Cannon City, Color:ado ‘81212 .’ ~·
‘;;:-·:~:;~~~ ·..,.,··; ! .. ~~ … :…, __
JOBSITE: Latty Avenue, St Louis County
Material trucked to disposal site
Material shipped by railroad
• nuns
4981.85 tons @$
2341.75 tons @$
Exhibit C
1 of 11
N~ 10B5~
········.- Y”f’OI’~ .# •• 1–:,. …….
• I I •’ “‘•)’Ji .. \
. . . . • \; \”1. ..#·.~~.1’~’-“”~
-… •• ,. ··- ~ fl

WLLFOIA4312- 001 – 0018566
…. ,. … .,., . INVOICE S-.~’!.i>-

HArrison 7·5566 …. t (f ·-·
\ t· (· ‘ ( f •
• lftUtS
• fACton noo•s
o ,AilKING lOT$
JOBSITE: Latty Avenue, St. Louis County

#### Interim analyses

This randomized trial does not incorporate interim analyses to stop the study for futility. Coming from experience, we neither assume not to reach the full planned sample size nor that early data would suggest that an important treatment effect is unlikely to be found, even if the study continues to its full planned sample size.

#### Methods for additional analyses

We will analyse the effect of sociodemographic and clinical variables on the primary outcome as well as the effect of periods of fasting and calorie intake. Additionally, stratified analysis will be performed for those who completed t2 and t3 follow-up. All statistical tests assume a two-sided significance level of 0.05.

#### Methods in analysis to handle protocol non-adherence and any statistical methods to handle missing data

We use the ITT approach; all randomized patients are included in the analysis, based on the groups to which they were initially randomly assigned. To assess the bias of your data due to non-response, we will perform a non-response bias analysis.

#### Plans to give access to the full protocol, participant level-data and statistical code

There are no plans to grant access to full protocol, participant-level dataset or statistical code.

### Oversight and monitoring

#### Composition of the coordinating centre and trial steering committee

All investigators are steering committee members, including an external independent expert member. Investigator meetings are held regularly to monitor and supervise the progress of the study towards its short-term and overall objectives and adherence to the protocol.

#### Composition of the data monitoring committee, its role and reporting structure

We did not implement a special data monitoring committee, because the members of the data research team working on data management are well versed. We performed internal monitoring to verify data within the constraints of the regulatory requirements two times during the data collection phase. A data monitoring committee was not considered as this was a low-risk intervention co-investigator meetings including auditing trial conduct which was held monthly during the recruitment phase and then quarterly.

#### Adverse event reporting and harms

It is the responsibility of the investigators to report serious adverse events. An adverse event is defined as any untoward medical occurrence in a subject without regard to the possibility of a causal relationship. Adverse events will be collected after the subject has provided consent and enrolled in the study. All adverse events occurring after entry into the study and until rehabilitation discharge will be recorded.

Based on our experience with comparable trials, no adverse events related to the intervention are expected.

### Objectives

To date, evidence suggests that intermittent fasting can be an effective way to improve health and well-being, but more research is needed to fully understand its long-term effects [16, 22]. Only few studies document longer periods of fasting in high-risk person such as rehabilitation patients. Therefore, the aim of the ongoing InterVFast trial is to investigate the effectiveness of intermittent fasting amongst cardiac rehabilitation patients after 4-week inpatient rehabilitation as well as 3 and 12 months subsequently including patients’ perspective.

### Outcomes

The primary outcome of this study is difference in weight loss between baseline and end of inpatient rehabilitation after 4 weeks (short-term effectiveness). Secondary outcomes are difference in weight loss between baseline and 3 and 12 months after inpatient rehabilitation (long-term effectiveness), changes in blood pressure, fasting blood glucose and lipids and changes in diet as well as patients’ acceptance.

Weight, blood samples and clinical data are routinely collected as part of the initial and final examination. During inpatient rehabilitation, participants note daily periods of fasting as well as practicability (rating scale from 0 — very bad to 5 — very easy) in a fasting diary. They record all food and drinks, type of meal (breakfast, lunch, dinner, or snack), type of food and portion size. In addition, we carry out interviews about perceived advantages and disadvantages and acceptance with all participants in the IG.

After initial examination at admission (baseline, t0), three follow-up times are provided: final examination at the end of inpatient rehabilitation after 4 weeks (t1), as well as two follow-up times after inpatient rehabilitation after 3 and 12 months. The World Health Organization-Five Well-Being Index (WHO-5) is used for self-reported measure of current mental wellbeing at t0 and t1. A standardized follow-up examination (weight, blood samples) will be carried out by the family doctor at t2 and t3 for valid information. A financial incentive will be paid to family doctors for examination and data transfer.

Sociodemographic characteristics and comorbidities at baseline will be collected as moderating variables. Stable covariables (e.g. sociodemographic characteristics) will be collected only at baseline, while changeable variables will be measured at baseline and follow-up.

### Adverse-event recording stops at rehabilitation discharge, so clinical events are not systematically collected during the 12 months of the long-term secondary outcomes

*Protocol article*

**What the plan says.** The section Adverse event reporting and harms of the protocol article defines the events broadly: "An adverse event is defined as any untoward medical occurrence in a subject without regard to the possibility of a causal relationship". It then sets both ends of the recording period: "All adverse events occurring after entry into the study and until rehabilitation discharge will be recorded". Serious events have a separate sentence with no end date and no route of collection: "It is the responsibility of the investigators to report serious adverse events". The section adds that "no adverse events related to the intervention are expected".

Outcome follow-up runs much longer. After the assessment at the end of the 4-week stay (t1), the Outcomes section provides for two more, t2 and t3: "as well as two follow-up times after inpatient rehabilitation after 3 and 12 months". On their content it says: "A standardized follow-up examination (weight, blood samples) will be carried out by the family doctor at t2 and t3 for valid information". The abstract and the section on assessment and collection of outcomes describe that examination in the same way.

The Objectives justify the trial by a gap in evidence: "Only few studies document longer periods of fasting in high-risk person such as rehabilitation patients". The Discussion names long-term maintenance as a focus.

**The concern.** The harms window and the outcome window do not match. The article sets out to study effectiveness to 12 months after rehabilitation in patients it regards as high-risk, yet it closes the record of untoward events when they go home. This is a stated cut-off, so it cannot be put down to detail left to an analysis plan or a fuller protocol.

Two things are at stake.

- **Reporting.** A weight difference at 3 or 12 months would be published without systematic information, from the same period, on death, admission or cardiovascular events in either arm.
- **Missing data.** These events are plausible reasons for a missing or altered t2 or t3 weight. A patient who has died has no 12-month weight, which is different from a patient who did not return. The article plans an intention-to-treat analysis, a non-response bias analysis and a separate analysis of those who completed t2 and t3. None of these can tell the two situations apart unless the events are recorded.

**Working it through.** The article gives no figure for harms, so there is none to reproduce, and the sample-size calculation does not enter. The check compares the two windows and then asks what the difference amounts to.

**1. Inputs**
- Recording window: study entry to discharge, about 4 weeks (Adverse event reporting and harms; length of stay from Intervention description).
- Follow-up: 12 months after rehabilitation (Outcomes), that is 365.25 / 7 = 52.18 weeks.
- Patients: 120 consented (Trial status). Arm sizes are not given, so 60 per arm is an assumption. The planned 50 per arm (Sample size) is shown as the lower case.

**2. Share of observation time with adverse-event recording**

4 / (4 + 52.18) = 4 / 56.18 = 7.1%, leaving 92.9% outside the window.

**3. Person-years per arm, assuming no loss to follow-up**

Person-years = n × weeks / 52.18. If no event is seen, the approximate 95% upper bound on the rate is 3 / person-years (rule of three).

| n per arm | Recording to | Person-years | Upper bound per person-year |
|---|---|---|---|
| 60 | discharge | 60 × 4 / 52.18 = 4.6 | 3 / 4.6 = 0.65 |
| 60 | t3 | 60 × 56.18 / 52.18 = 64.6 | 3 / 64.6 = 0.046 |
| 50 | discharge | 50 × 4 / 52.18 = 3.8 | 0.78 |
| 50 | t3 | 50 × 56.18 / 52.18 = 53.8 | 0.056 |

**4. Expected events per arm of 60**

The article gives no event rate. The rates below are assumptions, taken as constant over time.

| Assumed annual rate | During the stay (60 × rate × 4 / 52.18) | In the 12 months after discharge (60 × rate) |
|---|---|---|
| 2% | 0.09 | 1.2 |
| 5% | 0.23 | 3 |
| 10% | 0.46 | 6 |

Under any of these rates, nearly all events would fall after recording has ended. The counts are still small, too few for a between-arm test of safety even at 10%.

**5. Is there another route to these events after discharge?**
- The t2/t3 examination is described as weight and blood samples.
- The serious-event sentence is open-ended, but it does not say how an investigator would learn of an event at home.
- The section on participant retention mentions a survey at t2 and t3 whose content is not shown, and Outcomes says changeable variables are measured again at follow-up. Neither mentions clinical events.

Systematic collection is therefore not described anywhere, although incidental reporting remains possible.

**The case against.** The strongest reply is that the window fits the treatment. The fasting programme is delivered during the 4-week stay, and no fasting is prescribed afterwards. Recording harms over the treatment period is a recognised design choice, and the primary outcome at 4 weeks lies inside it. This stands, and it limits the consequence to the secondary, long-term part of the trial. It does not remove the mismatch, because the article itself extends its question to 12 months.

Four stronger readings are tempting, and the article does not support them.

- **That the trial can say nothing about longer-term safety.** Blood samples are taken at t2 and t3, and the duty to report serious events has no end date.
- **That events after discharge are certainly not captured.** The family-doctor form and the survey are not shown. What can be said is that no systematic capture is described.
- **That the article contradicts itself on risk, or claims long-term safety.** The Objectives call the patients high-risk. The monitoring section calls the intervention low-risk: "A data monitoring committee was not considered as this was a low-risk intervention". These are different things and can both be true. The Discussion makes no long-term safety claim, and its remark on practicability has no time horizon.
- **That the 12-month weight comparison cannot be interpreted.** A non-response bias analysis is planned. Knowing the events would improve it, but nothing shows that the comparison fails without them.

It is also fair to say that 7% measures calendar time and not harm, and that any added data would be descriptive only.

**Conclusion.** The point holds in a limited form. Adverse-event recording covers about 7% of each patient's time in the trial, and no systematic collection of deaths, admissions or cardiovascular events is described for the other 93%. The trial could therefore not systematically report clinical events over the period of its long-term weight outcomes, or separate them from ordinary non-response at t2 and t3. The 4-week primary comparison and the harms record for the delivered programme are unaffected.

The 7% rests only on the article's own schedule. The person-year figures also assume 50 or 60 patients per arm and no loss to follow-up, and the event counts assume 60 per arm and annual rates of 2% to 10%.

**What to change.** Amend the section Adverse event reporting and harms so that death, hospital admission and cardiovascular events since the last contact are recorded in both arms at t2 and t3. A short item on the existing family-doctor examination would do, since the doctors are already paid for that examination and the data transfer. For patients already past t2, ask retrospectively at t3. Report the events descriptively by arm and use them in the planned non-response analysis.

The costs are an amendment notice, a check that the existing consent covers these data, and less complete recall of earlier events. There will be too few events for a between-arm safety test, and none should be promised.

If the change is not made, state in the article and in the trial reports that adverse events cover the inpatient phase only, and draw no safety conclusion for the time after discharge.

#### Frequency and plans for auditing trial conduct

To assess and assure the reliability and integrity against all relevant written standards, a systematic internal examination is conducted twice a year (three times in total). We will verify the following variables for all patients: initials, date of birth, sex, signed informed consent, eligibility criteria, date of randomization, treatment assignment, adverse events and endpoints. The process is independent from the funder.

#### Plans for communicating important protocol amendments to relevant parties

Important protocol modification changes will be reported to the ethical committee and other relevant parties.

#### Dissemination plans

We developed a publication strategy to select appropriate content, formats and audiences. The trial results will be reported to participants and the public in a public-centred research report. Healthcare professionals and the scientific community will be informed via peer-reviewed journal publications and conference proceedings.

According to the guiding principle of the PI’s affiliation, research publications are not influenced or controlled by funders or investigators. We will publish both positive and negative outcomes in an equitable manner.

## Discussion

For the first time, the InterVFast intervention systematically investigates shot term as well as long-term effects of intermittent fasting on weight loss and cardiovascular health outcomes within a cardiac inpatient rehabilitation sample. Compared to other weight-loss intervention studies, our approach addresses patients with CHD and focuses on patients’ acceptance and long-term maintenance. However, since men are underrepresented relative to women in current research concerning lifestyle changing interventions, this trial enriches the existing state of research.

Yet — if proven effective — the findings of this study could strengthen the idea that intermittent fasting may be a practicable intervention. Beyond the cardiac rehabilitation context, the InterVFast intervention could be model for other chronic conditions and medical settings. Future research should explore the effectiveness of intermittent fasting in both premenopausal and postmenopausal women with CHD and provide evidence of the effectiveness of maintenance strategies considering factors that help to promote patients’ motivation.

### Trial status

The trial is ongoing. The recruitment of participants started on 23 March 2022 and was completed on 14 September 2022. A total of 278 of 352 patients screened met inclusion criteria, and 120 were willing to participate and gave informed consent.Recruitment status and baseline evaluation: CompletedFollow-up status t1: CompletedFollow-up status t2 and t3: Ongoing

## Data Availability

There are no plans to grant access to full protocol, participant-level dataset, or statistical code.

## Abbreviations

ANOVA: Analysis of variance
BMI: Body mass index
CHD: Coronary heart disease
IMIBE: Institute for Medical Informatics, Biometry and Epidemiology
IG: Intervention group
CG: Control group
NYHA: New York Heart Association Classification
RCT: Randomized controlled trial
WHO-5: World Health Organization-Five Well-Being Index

Material trucked to disposal site Aug. 1st thru Aug. 9th -8373.75 tons
Material shipped by railroad Aug. 1st. thru Aug. 9th- 846.70 t.nn~
8373.75 tons @$.02 .(scale charge)
r ___ ,_.—·-·—–~•··-·–·–··-·—— •• -~
~– . -n- .Jif”
. .;!../ t )-
Exhibit C
2 of 11
WLLFOIA4312- 001 – 0018567

…. – ··–·-
… ·t .,.,
f ( I f INVOICE (
JV}G 21 ·l· .c.. :I :~,:1t
.4000 7·5666 ( t •••• (· t
c • • t c ..
B. &. K. :Con ~.: -~- G · .. u.. any, Inc.
! f: . .::;!:ff.Y.f..: i~J ~~ ~H B & K”
I {?§jj_..,;;
f ~-! ,.~ .r: … , ·i,..,v f ‘ … .,-. • .,. …… ·’~’— ·—-
f,·~c:.;:;p ::: –~-…:…——:.,/’:;
fjs!r. :.:e~~ V_ , I • OliVfWA’U Cotter Corporation
P.O. Box 7.51
Canon City, Cplorado
j jll.o> “””‘ 1.::;.:.–t”·~=- ~- -~
1 ~t ‘ •• “.-. ·r~c• ~ I .~~p:o>:~d . ·- . . . t1TJ
JOBSITE: Latty Avenue – St. Louis County
August 10 through August 16:
6,304.10 tons hauled to disposal area by truck @S
lJ86. 95 tons shipped by rail @ S
6,304.10 tons ® S scale charge
• nuns